"Eurasia View" on 11 July quoted a Georgian criminologist as commenting, "Shevardnadze has enough control of the police to stay in power but not enough to really fight against crime." That observation implies either that the police have become a law unto themselves, using their powers primarily if not exclusively to pursue their own illicit economic interests, and/or that some highly placed officials may have evidence incriminating either Shevardnadze himself or members of his family in corruption, which would render him vulnerable to blackmail. Despite his repeated public pledges to crack down on corruption, Shevardnadze has been selective in the measures he has condoned to that end. For example, he sanctioned the creation of a high-profile anticorruption commission, but in the summer of 2001 criticized a draft bill proposed by then-Justice Minister Mikhail Saakashvili that would have required senior officials suspected of corruption to prove that they acquired their luxurious mansions legally (see "RFE/RL Newsline," 9 and 14 August 2001).
Possibly even more pernicious in its long-term effect on the Georgian body politic is a culture of violence that is fast becoming accepted by the perpetrators as a valid means to an end, and by the victims as an unfortunate fact of life against which individuals are powerless. That phenomenon manifests itself not merely in violent robbery and murder, including the failed attempts to assassinate Shevardnadze himself in August 1995 and February 1998, but in the use of force for purely political ends, whether to intimidate (as in the case of the attack on the Liberty Institute staff) or to thwart the functioning of normal political procedures. For example, during the 2 June local elections, armed men intercepted the car transporting ballot papers to the town of Rustavi southeast of Tbilisi and stole the ballot papers. And during repeat elections in Zugdidi on 14 July, armed men robbed and beat up three election monitors (see "RFE/RL Newsline," 15 July 2002).
Who in Georgia stands to gain from such actions? Some opposition figures blame Shevardnadze for the reprisals against the Liberty Institute. But why should he further blacken the country's already-tarnished image by endorsing a crackdown on civic institutions -- especially since 20 years ago it was he who pioneered such innovations as public-opinion polling? And however much Shevardnadze may resent objective reporting of internal developments that reflects poorly on himself, he must realize that the existence of the Internet renders futile any attempt to silence individual critics.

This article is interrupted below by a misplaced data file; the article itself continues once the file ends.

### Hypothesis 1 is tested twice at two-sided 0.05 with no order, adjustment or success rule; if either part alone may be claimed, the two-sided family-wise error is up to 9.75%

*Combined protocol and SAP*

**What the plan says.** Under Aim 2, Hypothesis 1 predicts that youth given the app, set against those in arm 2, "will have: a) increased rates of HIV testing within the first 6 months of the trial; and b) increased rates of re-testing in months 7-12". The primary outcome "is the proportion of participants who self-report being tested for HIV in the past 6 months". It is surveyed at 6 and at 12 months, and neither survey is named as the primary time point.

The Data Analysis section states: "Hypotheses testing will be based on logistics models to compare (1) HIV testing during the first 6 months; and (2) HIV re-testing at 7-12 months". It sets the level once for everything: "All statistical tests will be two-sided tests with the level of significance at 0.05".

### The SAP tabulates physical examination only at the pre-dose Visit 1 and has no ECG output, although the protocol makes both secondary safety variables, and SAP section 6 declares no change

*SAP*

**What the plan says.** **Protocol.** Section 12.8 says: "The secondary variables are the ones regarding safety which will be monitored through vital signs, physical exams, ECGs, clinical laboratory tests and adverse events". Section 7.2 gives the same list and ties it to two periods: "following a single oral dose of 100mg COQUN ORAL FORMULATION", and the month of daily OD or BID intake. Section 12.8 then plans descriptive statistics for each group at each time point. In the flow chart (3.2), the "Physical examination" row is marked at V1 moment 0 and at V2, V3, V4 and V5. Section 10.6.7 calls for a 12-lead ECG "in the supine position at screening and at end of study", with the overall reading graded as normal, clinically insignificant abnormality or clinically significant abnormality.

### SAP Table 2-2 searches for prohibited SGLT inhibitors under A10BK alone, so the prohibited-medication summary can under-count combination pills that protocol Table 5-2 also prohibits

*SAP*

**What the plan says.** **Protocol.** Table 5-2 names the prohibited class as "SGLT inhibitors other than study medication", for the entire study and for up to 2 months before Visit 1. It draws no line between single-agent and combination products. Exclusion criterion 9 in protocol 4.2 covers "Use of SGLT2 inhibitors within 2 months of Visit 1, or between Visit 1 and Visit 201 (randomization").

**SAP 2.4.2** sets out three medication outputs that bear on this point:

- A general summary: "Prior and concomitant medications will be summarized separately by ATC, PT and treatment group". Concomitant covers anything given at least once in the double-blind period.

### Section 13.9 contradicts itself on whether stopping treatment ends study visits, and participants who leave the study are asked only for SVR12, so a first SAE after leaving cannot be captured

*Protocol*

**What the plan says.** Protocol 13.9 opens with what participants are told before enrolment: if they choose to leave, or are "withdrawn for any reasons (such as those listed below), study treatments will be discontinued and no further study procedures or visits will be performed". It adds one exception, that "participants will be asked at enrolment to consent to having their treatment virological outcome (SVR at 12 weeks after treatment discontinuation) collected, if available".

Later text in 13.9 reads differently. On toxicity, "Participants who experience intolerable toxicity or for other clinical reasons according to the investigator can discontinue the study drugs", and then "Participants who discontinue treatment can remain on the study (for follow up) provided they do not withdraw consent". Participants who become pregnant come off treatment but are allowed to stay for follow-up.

Insofar as lawlessness highlights the inability of the present leadership to restore and maintain basic order, it could be adduced by opposition parties to substantiate their arguments for a change of regime -- even if they were not the instigators of the crimes in question. But press reports such as an article in "Rezonansi" on 16 July claiming that opposition politicians Zurab Zhvania and Mikhail Saakashvili sought (albeit unsuccessfully) to co-opt the Georgian war veterans' association with an offer of 5 million laris ($2.26 million), subsequently upped to 10 million, raise the specter that the threat, if not the actual use, of force may play a role in deciding the outcome if not of the parliamentary elections due in November 2003, then of the succession to Shevardnadze. (Liz Fuller)
EFFORTS TO REUNITE DIVIDED AZERBAIJANI OPPOSITION PARTY PROVE COUNTERPRODUCTIVE. Since early this year, the leaders of the two rival wings of the Azerbaijan Popular Front Party (AHCP) have tentatively explored the possibility of realigning in a single organization (see "RFE/RL Caucasus Report," Vol. 5, No. 11, 21 March and No. 12, 4 April 2002). But efforts by Gudrat Gasankuliev, who was expelled in April from the AHCP "reformist" wing, to expedite the reunification of the party's two wings appear to have only deepened the rift between them.
Following his expulsion from the AHCP, Gasankuliev and a handful of supporters formed a committee to promote reunification and entered into talks with the "conservative" AHCP wing led by Mirmahmud Fattaev. But initial reports of a tentative agreement between the two proved premature: Instead, the leaders of the "conservative" AHCP wing announced that it would create its own commission to promote unification and invite both Gasankuliev and the "reformist" AHCP wing to designate representatives to that commission. The deadline set for doing so was 24 June, the anniversary of the birth of the late Abulfaz Elchibey, the first AHCP chairman.
Some rank-and-file members of the AHCP "conservative" wing, however, rejected that initiative as a covert attempt to thwart reunification and warned that both Fattaev and Kerimli risk being ousted from the leadership once the two wings of the party realign.
At a session in Baku on 28 June, members of Gasankuliev's "steering committee" reaffirmed their intention to convene a congress to reunite the two rival wings of the party. Gasankuliev argued at that session that Azerbaijan needs "a new national force" because the present, divided opposition is not strong enough to influence the decisions taken by the country's leadership. He also criticized calls by some opposition parties for a boycott of the 24 August referendum on proposed changes to the country's constitution, arguing that it would be more effective to urge the electorate to vote against those amendments, according to "Zerkalo" on 29 June. Finally, Gasankuliev denounced the opposition for allegedly caving in to Western pressure in the spring of 2001 by agreeing not to stage protests against what he termed the "defeatist" peace agreement then under discussion between the presidents of Azerbaijan and Armenia.